Calling Sweden an "epidemiological goldmine," Karolinska Institutet (KI) in Stockholm is now undertaking a project to regularly gather information on the health and lifestyles of 500,000 Swedes - as well as blood and urine samples - and use these in a project called LifeGene, which aims at furnishing scientists at universities around the world with data that can help them improve diagnostics, treatments and prevention of human ailments.

"Modern research techniques, new communication technology, advanced and increasingly high throughput laboratory methods, as well as developments in genetics have created unique conditions for studying the origin of disease," stated Nancy Pedersen, professor of genetic epidemiology at Karolinska Institutet and director of the LifeGene project, which was launched at BIO2010 conference held this year in Chicago.


Amounting to Sweden’s largest health related population study, participation in the LifeGene project, which is hosted by KI and approved by the country's national Ethics Review Board, is voluntary and participants are monitored for many years with regular health checks and lifestyle questionnaires.

Participants' blood and urine samples will be frozen and stored in a gigantic underground facility at KI in Solna, just north of Stockholm. People taking part in the project will also answer general questions about their lives and habits in order for scientists to better understand the links between lifestyle, environment, genes and disease.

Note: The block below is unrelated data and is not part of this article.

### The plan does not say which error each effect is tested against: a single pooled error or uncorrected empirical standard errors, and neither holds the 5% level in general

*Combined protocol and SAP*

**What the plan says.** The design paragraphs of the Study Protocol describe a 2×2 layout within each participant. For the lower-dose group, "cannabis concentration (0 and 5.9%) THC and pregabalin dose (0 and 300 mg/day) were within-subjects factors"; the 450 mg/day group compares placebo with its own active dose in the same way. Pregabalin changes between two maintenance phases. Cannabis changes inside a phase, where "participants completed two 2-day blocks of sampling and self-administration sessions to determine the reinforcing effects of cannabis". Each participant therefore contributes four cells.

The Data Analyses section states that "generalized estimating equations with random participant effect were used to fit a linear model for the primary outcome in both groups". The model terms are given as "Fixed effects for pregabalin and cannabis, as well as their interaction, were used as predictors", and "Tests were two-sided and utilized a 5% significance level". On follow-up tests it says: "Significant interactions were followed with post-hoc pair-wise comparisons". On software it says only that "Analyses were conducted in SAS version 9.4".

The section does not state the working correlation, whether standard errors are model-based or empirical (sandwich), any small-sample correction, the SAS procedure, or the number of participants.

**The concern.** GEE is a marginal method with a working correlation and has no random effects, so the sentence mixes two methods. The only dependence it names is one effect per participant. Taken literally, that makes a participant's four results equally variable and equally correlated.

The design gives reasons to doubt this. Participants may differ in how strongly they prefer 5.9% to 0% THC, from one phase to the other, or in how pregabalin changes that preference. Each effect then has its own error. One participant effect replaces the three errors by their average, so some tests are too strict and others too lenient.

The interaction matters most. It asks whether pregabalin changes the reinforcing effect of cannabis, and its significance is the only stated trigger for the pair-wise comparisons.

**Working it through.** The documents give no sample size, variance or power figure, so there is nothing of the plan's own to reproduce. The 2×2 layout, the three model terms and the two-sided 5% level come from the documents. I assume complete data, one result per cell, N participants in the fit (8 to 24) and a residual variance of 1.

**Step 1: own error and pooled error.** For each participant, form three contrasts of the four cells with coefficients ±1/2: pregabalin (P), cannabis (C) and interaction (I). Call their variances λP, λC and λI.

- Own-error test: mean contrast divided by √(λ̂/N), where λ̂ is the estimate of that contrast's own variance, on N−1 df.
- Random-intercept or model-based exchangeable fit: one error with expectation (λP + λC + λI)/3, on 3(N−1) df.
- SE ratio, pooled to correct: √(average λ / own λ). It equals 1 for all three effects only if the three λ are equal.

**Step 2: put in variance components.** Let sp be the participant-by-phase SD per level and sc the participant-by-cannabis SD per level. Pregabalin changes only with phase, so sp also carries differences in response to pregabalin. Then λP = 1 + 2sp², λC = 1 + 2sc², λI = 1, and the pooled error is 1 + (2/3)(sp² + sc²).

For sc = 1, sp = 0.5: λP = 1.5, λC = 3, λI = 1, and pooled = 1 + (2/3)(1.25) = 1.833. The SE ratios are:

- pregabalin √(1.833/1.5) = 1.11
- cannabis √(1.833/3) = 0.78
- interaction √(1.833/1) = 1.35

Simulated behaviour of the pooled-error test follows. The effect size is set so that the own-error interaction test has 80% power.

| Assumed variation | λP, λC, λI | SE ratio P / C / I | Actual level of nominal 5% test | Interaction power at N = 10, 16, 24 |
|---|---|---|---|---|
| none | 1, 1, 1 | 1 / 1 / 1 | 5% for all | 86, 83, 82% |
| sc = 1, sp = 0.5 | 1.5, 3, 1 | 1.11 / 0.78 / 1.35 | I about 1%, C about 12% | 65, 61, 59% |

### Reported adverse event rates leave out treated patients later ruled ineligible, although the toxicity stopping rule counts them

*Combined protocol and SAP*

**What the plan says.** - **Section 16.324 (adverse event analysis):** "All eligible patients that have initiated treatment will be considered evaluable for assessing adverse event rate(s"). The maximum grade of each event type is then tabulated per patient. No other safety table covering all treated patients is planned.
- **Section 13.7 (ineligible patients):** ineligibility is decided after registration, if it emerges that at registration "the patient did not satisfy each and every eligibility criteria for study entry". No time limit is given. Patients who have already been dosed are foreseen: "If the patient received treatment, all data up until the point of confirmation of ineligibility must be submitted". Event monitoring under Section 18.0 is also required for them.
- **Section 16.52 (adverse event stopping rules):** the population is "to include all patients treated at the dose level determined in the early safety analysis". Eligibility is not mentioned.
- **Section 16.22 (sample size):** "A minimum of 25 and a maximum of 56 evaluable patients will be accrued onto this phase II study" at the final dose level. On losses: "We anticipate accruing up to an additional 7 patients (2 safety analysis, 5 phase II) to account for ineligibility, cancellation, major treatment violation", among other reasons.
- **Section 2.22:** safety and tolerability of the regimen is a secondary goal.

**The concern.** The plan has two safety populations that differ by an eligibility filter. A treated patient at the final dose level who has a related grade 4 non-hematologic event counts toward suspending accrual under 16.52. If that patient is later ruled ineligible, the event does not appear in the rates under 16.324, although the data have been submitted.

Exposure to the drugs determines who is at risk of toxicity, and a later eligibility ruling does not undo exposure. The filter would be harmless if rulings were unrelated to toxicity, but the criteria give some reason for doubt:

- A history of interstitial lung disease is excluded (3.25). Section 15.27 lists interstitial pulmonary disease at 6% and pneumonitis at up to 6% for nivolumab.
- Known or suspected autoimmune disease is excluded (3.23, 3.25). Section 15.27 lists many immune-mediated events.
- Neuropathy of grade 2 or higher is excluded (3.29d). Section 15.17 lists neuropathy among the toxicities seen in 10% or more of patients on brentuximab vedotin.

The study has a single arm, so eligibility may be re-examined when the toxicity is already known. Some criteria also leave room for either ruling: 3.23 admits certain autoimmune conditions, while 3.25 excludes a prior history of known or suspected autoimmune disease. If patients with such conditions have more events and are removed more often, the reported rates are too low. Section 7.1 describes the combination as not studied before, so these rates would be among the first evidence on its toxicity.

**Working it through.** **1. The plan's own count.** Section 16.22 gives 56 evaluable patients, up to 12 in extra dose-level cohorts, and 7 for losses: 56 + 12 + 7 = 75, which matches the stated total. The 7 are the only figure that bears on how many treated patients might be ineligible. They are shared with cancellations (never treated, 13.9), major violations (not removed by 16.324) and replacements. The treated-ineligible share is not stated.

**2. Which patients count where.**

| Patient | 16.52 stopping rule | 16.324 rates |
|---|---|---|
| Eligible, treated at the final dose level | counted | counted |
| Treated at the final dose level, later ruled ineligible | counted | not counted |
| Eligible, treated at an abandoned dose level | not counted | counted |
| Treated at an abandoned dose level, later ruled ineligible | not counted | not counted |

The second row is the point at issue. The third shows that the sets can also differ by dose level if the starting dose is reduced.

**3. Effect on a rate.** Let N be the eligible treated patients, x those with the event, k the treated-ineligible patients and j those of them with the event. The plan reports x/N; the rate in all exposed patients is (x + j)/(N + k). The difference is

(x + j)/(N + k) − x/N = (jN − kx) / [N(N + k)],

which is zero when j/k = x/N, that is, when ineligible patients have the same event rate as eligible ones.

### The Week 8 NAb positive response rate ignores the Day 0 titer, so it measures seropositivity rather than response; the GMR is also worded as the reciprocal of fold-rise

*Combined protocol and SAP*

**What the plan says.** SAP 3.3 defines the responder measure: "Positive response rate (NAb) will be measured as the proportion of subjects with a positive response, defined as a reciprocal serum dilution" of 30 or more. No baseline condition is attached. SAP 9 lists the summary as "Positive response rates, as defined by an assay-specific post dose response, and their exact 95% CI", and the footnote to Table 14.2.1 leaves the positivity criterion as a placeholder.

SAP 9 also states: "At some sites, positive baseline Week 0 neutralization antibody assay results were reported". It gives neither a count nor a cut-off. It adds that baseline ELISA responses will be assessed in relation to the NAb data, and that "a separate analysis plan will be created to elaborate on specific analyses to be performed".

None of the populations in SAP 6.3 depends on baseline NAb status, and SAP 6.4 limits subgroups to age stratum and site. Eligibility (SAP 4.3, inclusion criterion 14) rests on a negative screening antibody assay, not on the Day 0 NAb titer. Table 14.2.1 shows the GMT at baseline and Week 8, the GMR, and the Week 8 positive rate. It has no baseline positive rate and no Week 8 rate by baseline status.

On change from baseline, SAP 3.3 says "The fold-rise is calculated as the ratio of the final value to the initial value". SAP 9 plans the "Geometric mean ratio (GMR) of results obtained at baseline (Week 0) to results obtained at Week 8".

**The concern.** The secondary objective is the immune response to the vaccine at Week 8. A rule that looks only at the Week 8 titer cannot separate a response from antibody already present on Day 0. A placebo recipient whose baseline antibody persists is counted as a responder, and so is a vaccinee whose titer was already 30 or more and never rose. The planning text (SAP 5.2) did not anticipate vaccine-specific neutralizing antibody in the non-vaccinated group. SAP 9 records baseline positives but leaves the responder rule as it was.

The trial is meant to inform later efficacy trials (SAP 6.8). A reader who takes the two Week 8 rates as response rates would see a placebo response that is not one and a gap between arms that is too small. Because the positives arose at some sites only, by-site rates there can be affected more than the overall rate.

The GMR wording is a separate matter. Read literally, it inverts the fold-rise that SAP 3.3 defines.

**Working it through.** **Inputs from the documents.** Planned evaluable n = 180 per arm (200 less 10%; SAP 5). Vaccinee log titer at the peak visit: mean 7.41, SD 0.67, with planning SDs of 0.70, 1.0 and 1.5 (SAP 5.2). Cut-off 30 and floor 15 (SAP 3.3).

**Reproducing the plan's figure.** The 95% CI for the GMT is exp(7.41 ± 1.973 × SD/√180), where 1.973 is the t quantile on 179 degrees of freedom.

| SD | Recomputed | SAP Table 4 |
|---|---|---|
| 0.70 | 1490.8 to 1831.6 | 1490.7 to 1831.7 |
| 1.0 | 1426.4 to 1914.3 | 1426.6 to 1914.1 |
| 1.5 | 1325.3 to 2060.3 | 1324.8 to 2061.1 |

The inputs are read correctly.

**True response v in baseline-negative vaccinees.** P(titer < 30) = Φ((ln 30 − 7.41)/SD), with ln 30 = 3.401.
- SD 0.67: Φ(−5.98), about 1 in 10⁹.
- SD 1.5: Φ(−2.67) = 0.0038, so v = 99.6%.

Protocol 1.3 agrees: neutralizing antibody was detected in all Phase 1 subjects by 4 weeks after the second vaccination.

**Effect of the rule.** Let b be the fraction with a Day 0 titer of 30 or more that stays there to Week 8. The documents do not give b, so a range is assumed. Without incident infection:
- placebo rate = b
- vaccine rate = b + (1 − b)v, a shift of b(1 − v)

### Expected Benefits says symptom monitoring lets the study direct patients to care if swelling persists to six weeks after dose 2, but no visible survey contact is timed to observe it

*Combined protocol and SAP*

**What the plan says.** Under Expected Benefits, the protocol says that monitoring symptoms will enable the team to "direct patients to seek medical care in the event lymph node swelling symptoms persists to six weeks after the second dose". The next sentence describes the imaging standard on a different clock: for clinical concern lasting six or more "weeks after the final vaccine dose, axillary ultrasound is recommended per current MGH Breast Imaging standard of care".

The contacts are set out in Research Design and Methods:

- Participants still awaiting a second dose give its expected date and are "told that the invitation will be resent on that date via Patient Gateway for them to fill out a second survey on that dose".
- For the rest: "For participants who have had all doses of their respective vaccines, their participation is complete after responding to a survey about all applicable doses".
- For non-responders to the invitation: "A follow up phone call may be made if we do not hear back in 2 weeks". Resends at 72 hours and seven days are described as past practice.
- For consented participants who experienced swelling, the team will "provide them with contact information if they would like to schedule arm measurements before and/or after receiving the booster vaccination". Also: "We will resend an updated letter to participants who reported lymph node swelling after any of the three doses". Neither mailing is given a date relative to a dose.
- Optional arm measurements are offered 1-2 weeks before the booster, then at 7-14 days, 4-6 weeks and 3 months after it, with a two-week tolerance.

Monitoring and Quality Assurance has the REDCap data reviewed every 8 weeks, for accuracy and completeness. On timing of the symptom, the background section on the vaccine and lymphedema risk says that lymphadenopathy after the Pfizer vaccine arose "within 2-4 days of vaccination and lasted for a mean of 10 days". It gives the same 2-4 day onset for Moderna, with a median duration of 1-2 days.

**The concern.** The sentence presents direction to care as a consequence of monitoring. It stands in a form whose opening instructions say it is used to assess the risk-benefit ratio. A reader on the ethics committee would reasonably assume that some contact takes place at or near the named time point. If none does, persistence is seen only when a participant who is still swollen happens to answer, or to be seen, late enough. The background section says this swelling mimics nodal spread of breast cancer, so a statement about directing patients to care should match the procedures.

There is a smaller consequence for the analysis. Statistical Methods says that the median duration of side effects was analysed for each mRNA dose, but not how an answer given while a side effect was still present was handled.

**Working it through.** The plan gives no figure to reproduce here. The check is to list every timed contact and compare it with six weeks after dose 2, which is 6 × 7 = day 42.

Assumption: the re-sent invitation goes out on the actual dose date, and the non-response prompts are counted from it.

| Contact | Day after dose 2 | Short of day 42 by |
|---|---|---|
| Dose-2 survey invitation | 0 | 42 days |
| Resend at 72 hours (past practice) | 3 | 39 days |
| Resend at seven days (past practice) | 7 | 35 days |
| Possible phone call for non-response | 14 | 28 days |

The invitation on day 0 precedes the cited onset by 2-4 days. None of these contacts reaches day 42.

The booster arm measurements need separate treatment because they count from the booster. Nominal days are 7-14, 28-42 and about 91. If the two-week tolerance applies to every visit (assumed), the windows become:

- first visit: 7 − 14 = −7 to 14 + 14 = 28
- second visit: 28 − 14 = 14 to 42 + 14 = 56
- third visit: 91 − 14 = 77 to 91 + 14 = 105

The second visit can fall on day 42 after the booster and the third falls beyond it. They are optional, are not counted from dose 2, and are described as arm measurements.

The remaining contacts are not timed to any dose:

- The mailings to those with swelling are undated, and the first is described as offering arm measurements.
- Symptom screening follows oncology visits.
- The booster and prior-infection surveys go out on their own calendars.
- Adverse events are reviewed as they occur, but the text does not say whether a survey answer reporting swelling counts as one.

By building a data base that follows the development of participants’ health over a long period from birth to 45 years of age, LifeGene will allow researchers at home and abroad to explore the development of diseases such as cancer, diabetes, asthma and heart illnesses.

Other health based population studies mainly comprise individuals over the age of 45 and focus on diseases that normally appear around middle age. Because parents may include their children from birth, the unique LifeGene project will give vital information on diseases that occur early in life. All data collected for the project is to be coded, and LifeGene has pledged never to release information that could lead to the identification of participants.

"Thanks to various health registries and biobanks, the Nordic countries are better equipped than any other to lead the development of disease prevention and improve public health. This requires new and visionary efforts. LifeGene is one such effort," concluded Pedersen.